U.S. and Canadian Jobs Day

October 7, 2011

Markets have absorbed yesterday’s ECB and Bank of England policy announcements and now look ahead to the release of North American September employment data.  Weak U.S. jobs numbers are anticipated.

The dollar shows overnight losses of 0.4% against sterling, 0.3% versus the Aussie dollar and 0.1% against the Swissie and kiwi.  The greenback has gained 0.3% against the loonie and 0.1% relative to the yen and euro.  The yuan continues its steady pattern since end-August.

Equities continued to rally strongly in Asia but are down somewhat in Europe.  Share prices rose 3.1% in Hong Kong and The Philippines, 2.9% in South Korea, 2.8% in India, 2.3% in Australia, 1.1% in Taiwan and New Zealand and 1.0% in Japan.  The Paris Cac, British Ftse, and German Dax have fallen 0.6%, 0.4%, and 0.3%.

Ten-year British gilt and Japanese JGB yields are two and one basis points higher.  The 10-year German bund edged down a basis point.

Oil prices fell 0.5% to $82.17 per barrel.  Gold is 0.3% higher at $1658.00 per ounce.

German industrial production dropped 1.0% in August.  Analysts had feared a bigger decline.  Factory output also fell by 1.0% but was 3.4% above the 2Q level in July-August combined.

Investors were more impressed with the Bank of England’s decision to increase asset buying by GBP 75 billion than by the ECB’s decision to only leave its interest rates as they were.

The Bank of Japan also opted for a wait-and-see stance.  By unanimous vote, the 0.0-0.1% rate target was retained.  A special lending program for firms hurt by the earthquake directly was extended six months to April 2012.  The central bank slightly upgraded its economic assessment, deleting any reference to residual supply-side post-quake constraints.  However, Governor Shirakawa stressed that downside external growth risks are being watched carefully.

Peru’s central bank also left its key 4.25% interest rate as is.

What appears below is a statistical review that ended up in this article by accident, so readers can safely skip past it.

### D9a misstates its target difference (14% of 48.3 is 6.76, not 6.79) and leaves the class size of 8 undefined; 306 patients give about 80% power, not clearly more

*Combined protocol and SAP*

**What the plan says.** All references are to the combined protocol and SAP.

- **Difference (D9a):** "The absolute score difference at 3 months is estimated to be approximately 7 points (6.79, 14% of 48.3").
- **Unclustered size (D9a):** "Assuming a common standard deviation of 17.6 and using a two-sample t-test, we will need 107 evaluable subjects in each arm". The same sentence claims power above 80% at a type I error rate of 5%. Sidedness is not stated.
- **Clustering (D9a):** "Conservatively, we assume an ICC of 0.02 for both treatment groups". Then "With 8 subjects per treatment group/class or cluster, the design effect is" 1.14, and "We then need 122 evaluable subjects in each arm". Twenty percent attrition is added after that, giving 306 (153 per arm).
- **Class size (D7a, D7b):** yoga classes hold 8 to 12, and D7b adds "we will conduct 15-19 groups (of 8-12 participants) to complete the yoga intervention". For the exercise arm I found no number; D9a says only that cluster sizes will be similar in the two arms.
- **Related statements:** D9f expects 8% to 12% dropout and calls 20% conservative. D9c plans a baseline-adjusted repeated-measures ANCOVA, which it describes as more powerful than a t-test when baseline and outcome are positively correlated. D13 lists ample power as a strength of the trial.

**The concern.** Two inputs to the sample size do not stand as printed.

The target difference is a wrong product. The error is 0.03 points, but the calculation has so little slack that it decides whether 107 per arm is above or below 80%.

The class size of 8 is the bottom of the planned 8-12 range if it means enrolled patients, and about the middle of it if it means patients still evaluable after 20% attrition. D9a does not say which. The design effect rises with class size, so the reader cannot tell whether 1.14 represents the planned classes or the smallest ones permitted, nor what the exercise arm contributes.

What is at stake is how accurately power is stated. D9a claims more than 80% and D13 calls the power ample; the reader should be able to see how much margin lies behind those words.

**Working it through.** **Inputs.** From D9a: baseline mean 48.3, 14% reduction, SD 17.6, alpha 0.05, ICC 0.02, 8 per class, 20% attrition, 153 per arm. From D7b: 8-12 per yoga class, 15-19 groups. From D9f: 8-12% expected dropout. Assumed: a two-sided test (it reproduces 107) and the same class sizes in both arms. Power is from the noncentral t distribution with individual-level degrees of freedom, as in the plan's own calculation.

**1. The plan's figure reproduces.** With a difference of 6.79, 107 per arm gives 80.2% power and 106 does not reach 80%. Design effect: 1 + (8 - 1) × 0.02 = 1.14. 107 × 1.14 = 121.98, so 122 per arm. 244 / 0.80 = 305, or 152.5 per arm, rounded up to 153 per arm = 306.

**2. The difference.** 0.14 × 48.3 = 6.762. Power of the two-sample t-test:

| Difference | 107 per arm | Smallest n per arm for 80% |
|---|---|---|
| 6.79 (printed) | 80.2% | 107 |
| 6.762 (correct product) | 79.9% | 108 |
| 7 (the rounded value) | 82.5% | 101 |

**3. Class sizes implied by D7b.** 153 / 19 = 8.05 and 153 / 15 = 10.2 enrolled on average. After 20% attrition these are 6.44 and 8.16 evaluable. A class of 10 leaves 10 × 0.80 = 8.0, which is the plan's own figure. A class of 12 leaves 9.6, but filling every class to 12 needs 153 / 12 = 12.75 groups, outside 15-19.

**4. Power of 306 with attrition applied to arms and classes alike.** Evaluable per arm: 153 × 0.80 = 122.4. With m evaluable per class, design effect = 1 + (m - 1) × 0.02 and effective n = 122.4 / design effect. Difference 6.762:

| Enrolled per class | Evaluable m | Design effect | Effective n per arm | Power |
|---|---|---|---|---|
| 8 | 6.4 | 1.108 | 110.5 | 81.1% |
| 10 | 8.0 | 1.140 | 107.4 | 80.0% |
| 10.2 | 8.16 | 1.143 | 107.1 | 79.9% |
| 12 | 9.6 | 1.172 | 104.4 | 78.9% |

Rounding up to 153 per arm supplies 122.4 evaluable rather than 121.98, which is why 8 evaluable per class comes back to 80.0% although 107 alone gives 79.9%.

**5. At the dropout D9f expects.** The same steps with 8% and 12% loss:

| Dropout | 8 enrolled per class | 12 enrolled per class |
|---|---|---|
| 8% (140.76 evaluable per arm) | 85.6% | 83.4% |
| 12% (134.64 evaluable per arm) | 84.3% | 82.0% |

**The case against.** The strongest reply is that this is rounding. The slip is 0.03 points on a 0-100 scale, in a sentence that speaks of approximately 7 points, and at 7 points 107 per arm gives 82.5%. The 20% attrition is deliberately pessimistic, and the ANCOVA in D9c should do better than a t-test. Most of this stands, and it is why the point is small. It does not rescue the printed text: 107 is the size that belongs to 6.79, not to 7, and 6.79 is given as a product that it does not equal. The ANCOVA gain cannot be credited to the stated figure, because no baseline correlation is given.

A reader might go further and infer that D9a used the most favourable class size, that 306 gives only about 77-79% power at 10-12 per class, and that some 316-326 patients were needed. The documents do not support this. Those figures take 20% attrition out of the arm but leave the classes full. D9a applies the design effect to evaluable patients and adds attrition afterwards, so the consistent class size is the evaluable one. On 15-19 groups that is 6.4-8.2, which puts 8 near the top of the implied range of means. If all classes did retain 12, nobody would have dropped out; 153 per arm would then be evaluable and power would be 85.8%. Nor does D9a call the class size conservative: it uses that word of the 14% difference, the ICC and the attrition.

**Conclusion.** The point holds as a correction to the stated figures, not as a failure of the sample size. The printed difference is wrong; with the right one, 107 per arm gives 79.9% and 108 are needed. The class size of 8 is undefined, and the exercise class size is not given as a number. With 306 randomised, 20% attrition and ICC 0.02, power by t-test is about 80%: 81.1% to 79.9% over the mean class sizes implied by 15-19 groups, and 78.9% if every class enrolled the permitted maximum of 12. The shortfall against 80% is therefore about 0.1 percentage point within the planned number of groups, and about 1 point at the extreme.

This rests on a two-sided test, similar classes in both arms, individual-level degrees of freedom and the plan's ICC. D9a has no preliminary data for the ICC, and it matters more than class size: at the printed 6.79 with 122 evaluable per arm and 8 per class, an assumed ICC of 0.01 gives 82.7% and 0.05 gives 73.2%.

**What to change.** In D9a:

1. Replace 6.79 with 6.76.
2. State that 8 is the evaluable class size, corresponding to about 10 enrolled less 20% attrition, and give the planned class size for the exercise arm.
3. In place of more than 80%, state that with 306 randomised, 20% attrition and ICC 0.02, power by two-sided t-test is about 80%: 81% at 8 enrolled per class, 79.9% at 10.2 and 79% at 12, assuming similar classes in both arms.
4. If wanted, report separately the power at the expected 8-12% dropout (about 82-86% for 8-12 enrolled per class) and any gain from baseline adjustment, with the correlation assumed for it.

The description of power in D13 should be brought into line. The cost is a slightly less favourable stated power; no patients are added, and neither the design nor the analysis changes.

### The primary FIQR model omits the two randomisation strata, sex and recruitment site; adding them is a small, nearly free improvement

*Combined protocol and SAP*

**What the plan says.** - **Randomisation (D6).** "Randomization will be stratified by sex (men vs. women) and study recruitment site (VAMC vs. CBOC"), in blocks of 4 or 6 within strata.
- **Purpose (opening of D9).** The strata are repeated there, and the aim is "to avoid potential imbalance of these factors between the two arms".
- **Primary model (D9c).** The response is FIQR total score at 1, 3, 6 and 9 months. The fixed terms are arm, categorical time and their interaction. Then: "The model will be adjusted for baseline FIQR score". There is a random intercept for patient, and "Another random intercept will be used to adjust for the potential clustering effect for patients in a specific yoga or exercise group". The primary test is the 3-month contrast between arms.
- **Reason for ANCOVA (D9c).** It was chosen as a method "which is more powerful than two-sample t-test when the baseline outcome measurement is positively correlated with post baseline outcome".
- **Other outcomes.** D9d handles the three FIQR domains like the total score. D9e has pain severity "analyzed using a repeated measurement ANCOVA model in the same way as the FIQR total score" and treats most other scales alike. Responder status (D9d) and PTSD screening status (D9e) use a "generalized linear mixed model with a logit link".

British producer output prices went up 0.3% last month and accelerated to a 12-month increase of 6.3%, most since October 2008, from 6.0% in the year to August.  Core PPI-O firmed to 3.8%.  Producer input prices jumped another 1.7% and by 17.5% on year.  Core PPI-I prices were 13.3% higher than in September 2010.  Both producer price indices exceeded expectations.

Canadian labor statistics surpassed expectations.  60.9 thousand jobs were created, twice as much as the net advance over the three prior months, and all of the increase in September involved full-time workers.  The jobless rate dipped to a 34-month low of 7.1% from 7.3% in August and 7.4% in June.  Canada’s IVEY-PMI settled back 0.7 points to 55.7, which remains a decent reading.

Australia’s purchasing managers index in construction weakened 2.1 points further to a 31-month low of 30.0 in September.

Japan’s index of leading economic indicators fell back 0.8 points to 103.8 in August even as the index of coincident indicators recovered another 0.3 points to 107.4.  Japanese reserves fell $17.9 billion last month, reversing 26.5% of the massive increase in August.

The French trade deficit narrowed 22% on month in August to EUR 4.97 billion, as exports rebounded 6.1%. 

The Czech trade surplus, on the other hand, plunged to CZK 1.75 billion in August from CZK 13.49 billion in July.  Czech industrial production increased 0.6% on month but by a less-than-forecast 5.9% on year in August.  Danish industrial output sank 4.3% in August but was 4.5% higher than a year earlier. Romanian industrial production rose 1.2% and 7.4% on year in August.  Norwegian industrial production posted increases in August of 3.6% from July and 6.1% from August 2010.

Street forecasts are calling for a 9.1% U.S. unemployment rate and just a 50K rise in non-farm payroll jobs.  Other scheduled U.S. data releases are wholesale inventories, consumer credit, and the monthly federal budget.  Treasury markets will close early today because of the 3-day Columbus Day holiday.  U.S. President Obama’s approval rating sank to a fresh low of 41% in October and received particularly poor marks for his handling of the economy, which most people believe to be back in recession.  Today was the final day of China’s Golden holidays for which Chinese markets were closed all week. 

Copyright 2011, Larry Greenberg.  All rights reserved.  No secondary distribution without express permission.

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